Integrating JFrog Artifactory

JFrog Artifactory provides default repositories for your project needs. For my NPM package repository, I am using the default virtual npm repository (named npm) that is available in Artifactory Pro. You might want to consider creating a repository per project but for the example used in this post, using the default lets me get started without having to configure a new repository.

I can use the steps in the Set Me Up -> npm section on the landing page to configure my worker to interact with the default NPM repository.

 

 

 

Custom actions in AWS CodePipeline

A custom action in AWS CodePipeline contains:

·      custom action definition

Describes the required values to run the custom action. I will define my custom action in the ‘Deploy’ category, identify the provider as ‘Artifactory’, of version ‘1’, and specify a variety of configurationProperties whose values will be defined when this stage is added to my pipeline.

·      custom action job worker

Polls CodePipeline for a job, scanning for its action-definition properties. In this blog post, after a job has been found, the job worker does the work required to publish the npm artifact to the Artifactory repository.

 

My custom action definition in JSON:

{
    "category": "Deploy",
    "configurationProperties": [{
        "name": "TypeOfArtifact",
        "required": true,
        "key": true,
        "secret": false,
        "description": "Package type, ex. npm for node packages",
        "type": "String"
    },
    {   "name": "RepoKey",
        "required": true,
        "key": true,
	"secret": false,
	"type": "String",
	"description": "Name of the repository in which this artifact should be stored"
    },
    {   "name": "UserName",
        "required": true,
        "key": true,
	"secret": false,
	"type": "String",
	"description": "Username for authenticating with the repository"
    },
    {   "name": "Password",
        "required": true,
        "key": true,
	"secret": true,
	"type": "String",
	"description": "Password for authenticating with the repository"
    },
    {   "name": "EmailAddress",
        "required": true,
        "key": true,
	"secret": false,
	"type": "String",
	"description": "Email address used to authenticate with the repository"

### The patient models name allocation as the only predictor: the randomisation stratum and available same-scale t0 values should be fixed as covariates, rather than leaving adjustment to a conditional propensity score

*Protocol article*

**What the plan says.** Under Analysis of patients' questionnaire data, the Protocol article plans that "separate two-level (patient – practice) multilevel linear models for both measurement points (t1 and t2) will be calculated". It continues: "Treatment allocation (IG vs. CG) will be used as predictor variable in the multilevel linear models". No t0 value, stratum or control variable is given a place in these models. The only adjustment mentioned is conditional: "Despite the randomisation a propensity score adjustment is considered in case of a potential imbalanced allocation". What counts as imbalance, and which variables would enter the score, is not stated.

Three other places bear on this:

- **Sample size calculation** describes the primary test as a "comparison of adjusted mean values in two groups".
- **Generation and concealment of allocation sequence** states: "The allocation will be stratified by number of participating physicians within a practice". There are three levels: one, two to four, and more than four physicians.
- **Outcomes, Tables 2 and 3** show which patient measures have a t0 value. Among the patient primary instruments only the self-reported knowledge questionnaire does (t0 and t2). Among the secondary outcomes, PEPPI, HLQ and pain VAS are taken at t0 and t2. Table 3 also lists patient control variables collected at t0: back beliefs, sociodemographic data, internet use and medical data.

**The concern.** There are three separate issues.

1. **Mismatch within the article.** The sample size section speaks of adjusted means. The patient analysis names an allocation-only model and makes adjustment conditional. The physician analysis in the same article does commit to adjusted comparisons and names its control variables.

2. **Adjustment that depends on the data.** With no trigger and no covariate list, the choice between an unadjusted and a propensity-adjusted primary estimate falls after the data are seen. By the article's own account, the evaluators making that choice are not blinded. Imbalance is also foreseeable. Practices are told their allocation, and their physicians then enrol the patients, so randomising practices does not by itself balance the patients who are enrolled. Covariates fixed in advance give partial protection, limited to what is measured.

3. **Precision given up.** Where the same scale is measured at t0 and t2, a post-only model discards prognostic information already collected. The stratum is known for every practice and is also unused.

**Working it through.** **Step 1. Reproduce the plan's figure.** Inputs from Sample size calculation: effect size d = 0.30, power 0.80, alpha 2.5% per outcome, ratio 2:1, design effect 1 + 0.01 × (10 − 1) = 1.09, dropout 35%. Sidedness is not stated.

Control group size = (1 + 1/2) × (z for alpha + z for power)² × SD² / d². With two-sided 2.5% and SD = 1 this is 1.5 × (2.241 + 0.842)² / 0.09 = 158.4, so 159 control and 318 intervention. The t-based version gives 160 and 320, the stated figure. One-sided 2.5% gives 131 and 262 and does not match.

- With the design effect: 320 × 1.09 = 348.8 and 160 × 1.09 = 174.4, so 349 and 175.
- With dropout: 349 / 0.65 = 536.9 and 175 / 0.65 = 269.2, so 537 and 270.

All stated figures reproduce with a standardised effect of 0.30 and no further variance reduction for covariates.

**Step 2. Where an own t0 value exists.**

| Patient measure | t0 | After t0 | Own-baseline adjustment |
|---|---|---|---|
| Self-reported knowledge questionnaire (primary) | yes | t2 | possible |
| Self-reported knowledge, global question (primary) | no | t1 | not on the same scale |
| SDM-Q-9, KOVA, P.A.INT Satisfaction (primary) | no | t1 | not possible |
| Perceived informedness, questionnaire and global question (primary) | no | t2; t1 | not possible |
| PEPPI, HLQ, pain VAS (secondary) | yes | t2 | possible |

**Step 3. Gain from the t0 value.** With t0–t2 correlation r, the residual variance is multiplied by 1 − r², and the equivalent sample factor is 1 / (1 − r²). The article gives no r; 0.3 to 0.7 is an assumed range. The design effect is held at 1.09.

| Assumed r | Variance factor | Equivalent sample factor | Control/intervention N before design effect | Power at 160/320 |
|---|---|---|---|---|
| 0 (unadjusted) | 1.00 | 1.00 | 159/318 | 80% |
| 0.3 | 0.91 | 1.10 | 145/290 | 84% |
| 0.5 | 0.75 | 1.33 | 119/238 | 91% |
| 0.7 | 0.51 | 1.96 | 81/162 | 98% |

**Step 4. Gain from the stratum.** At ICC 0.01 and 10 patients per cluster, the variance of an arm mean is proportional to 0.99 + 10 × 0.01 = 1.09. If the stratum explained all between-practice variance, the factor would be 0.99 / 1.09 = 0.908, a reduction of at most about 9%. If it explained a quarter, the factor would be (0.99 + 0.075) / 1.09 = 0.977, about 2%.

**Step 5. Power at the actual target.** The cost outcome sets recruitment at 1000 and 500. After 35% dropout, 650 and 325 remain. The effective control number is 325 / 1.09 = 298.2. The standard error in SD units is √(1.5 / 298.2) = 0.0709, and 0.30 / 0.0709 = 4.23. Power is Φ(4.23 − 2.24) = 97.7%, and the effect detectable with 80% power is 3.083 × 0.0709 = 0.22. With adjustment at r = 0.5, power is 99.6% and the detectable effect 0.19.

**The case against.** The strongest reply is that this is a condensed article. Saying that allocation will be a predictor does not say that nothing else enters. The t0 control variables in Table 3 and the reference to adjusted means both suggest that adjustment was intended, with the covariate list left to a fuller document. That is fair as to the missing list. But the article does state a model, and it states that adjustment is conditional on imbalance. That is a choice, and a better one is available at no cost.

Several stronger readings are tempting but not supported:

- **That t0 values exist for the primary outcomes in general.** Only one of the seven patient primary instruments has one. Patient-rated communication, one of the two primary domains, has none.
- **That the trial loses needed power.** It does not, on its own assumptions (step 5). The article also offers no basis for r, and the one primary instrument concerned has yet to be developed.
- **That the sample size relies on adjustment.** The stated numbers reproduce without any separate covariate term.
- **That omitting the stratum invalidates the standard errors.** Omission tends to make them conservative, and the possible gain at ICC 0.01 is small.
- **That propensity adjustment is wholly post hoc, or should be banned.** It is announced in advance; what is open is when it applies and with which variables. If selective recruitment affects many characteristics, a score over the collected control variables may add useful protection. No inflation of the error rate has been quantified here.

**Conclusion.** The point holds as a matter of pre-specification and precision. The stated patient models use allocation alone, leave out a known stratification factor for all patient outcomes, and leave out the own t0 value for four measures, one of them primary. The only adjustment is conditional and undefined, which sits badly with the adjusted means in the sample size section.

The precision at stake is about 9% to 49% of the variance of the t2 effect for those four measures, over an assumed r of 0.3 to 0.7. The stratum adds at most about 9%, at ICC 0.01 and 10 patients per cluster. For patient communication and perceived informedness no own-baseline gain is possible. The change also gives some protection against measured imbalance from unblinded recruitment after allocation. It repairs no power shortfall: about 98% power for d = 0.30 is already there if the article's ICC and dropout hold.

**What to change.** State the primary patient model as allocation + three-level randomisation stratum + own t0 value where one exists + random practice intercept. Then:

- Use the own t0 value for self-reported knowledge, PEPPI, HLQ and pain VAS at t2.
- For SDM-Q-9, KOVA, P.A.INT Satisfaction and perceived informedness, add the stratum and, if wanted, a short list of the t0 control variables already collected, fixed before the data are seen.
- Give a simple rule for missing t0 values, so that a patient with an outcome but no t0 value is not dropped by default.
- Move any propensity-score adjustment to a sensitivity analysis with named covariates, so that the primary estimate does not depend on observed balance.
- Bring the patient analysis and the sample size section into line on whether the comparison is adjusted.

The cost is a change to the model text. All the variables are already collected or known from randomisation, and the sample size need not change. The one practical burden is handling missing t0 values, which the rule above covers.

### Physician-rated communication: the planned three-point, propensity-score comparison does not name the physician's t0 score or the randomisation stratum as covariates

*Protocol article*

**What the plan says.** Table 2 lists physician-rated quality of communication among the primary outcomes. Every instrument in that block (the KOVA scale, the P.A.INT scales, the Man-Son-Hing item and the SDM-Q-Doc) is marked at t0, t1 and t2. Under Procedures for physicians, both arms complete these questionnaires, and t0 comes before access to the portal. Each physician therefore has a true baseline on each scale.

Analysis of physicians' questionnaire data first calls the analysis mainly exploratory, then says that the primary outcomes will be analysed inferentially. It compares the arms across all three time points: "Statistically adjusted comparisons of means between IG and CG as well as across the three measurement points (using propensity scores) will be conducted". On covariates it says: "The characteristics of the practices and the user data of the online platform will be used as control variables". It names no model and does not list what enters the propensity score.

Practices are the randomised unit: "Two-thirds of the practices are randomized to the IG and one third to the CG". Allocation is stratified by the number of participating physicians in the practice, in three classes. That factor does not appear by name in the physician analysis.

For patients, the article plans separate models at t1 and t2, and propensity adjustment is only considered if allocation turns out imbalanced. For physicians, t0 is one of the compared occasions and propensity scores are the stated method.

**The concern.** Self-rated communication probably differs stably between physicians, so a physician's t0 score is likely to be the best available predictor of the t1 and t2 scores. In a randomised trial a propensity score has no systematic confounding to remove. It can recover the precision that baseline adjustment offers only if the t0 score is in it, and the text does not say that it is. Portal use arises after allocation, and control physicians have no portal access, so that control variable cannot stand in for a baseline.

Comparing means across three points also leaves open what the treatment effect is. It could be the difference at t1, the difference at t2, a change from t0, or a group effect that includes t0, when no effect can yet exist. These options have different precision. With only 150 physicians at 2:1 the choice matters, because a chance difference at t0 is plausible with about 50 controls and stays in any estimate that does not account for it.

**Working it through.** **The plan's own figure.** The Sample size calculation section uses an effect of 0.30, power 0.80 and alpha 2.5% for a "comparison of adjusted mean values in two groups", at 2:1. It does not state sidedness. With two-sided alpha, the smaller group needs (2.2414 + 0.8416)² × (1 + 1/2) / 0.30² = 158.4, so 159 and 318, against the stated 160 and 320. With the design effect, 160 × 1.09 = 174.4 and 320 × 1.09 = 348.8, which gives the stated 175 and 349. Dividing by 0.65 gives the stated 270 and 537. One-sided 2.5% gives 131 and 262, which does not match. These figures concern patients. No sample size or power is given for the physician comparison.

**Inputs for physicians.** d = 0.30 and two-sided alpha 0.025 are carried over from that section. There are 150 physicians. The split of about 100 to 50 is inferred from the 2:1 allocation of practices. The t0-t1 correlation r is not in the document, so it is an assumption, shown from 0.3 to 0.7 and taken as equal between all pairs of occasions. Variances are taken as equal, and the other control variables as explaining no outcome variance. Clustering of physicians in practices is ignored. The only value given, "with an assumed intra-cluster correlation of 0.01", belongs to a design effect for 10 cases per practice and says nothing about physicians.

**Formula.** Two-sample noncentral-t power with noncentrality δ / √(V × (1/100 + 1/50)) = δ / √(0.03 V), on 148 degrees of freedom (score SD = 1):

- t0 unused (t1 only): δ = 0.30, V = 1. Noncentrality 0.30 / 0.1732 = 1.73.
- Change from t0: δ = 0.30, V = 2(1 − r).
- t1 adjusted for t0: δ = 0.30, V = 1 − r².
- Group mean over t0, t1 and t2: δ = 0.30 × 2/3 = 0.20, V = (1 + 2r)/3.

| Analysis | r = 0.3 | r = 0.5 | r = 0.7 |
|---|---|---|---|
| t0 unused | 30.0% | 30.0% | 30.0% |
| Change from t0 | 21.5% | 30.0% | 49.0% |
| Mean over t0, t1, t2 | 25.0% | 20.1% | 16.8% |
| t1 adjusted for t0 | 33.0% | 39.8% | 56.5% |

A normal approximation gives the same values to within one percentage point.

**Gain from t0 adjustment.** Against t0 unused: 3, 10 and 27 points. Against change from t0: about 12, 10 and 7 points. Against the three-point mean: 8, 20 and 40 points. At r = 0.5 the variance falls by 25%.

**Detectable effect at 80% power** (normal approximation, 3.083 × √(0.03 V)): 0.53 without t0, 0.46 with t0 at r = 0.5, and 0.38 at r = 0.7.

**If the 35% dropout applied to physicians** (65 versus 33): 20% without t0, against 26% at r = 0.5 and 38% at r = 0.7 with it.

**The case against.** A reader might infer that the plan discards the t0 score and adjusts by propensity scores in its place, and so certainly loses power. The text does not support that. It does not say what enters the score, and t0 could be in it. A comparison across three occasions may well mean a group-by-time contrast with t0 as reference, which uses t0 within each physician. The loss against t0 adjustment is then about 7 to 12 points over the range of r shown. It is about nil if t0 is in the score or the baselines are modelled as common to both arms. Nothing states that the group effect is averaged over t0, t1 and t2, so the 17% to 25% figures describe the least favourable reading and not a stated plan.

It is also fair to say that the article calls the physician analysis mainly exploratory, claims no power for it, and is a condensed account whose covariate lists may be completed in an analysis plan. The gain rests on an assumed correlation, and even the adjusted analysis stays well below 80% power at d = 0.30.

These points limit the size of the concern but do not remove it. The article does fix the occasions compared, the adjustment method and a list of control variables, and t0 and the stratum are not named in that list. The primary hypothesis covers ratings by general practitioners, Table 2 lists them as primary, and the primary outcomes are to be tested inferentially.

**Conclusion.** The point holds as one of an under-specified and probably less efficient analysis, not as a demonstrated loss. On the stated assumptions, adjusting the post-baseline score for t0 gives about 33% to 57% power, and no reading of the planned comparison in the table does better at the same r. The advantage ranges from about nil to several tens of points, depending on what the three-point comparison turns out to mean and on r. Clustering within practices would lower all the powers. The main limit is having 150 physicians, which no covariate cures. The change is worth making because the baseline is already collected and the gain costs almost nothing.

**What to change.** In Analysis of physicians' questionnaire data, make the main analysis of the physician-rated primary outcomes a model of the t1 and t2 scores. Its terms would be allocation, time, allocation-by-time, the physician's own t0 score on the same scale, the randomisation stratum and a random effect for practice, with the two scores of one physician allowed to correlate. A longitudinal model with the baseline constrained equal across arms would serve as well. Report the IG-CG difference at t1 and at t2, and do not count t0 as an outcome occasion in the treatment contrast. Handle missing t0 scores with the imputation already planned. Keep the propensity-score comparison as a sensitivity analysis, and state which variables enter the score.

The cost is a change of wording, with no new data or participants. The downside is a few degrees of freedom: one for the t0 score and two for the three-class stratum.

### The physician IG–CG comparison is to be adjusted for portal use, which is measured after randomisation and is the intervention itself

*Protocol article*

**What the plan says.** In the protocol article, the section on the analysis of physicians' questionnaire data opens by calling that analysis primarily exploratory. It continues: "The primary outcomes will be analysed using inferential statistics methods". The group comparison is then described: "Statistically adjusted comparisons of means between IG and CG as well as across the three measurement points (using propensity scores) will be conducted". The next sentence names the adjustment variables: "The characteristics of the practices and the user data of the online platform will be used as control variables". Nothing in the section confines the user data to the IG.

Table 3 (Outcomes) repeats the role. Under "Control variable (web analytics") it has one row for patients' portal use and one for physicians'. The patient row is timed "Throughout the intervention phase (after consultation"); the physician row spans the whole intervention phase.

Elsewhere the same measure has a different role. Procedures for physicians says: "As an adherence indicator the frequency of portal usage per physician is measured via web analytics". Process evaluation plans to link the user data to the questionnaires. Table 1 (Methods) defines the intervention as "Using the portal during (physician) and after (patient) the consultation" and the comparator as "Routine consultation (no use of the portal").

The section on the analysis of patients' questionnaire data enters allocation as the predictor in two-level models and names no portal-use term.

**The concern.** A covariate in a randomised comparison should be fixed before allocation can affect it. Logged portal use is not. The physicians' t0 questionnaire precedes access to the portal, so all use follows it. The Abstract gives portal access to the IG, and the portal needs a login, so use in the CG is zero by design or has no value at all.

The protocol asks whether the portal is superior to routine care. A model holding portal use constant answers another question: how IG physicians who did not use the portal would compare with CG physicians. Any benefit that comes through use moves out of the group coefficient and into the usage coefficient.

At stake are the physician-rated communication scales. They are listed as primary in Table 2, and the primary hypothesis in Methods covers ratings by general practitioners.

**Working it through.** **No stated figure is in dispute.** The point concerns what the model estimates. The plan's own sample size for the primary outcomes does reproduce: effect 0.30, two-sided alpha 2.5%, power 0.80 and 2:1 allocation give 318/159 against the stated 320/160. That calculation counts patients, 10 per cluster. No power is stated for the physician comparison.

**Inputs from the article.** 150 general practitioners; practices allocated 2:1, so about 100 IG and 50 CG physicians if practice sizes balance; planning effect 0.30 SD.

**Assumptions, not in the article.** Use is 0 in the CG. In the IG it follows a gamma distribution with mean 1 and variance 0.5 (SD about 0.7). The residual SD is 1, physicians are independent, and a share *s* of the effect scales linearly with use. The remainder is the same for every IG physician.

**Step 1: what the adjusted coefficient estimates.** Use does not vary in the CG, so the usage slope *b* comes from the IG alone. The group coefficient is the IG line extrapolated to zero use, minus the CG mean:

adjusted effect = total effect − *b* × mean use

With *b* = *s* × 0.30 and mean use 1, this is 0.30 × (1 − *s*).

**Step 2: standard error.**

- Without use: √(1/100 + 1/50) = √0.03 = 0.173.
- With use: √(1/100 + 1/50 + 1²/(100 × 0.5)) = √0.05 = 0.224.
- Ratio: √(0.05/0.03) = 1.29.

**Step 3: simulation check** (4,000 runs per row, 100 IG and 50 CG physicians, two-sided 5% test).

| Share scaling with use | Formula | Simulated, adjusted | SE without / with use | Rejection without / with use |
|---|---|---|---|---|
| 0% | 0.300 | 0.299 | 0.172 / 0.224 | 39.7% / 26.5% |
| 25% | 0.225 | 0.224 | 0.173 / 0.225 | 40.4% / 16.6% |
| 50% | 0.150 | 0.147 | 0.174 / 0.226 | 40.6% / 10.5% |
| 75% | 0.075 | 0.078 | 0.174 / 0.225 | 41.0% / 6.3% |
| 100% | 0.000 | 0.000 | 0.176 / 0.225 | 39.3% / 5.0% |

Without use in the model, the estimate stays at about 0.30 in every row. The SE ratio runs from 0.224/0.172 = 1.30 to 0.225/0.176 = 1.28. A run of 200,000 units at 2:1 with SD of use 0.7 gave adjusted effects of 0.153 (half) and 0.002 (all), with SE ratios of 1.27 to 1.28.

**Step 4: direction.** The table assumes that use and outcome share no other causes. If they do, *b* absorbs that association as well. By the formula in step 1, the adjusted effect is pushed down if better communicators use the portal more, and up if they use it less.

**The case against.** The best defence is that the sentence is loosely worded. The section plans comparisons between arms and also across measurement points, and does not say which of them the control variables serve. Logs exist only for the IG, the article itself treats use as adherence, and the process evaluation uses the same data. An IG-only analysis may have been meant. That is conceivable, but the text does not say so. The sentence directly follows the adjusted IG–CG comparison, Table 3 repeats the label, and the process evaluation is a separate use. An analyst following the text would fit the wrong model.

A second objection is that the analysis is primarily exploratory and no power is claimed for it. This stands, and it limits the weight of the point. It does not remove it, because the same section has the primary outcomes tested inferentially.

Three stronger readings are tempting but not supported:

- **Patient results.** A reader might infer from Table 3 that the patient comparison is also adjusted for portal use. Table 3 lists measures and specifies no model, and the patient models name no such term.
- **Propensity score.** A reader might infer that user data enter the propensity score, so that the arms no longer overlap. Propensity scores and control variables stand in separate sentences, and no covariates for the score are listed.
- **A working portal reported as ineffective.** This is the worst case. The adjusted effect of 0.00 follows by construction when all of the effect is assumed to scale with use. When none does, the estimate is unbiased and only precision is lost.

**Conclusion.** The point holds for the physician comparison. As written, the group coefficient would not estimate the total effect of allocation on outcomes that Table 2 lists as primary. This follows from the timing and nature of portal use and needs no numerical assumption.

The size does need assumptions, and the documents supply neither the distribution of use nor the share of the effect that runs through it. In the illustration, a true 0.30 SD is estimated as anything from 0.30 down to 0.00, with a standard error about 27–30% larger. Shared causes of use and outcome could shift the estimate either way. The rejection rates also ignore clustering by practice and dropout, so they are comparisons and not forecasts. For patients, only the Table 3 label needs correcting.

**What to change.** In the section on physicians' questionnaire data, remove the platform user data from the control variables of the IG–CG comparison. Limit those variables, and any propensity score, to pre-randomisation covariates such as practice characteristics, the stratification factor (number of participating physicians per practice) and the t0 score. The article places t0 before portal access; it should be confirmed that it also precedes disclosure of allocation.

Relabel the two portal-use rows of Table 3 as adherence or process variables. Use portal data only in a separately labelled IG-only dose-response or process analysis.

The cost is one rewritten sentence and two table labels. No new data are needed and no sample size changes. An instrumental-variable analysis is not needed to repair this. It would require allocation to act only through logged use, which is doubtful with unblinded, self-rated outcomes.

},
    {   "name": "ArtifactoryHost",
        "required": true,
        "key": true,
	"secret": false,
	"type": "String",
	"description": "Public address of Artifactory host, ex: https://myexamplehost.com or http://myexamplehost.com:8080"
    }],
    "provider": "Artifactory",
    "version": "1",
    "settings": {
        "entityUrlTemplate": "{Config:ArtifactoryHost}/artifactory/webapp/#/artifacts/browse/tree/General/{Config:RepoKey}"
    },
    "inputArtifactDetails": {
        "maximumCount": 5,
        "minimumCount": 1
    },
    "outputArtifactDetails": {
        "maximumCount": 5,
        "minimumCount": 0
    }
}

There are seven sections to the custom action definition:

  • category: This is the stage in which you will be creating this action. It can be Source, Build, Deploy, Test, Invoke, Approval. Except for source actions, the category section simply allows us to organize our actions. I am setting the category for my action as ‘Deploy’ because I’m using it to publish my node artifact to my Artifactory instance.
  • configurationProperties: These are the parameters or variables required for your project to authenticate and commit your artifact. In the case of my custom worker, I need:
    • TypeOfArtifact: In this case, npm, because it’s for the Node Package Manager.
    • RepoKey: The name of the repository. In this case, it’s the default npm.
    • UserName and Password for the user to authenticate with the Artifactory repository.
    • EmailAddress used to authenticate with the repository.
    • Artifactory host name or IP address.
  • provider: The name you define for your custom action stage. I have named the provider Artifactory.
  • version: Version number for the custom action. Because this is the first version, I set the version number to 1.
  • entityUrlTemplate: This URL is presented to your users for the deploy stage along with the title you define in your provider. The link takes the user to their artifact repository page in the Artifactory host.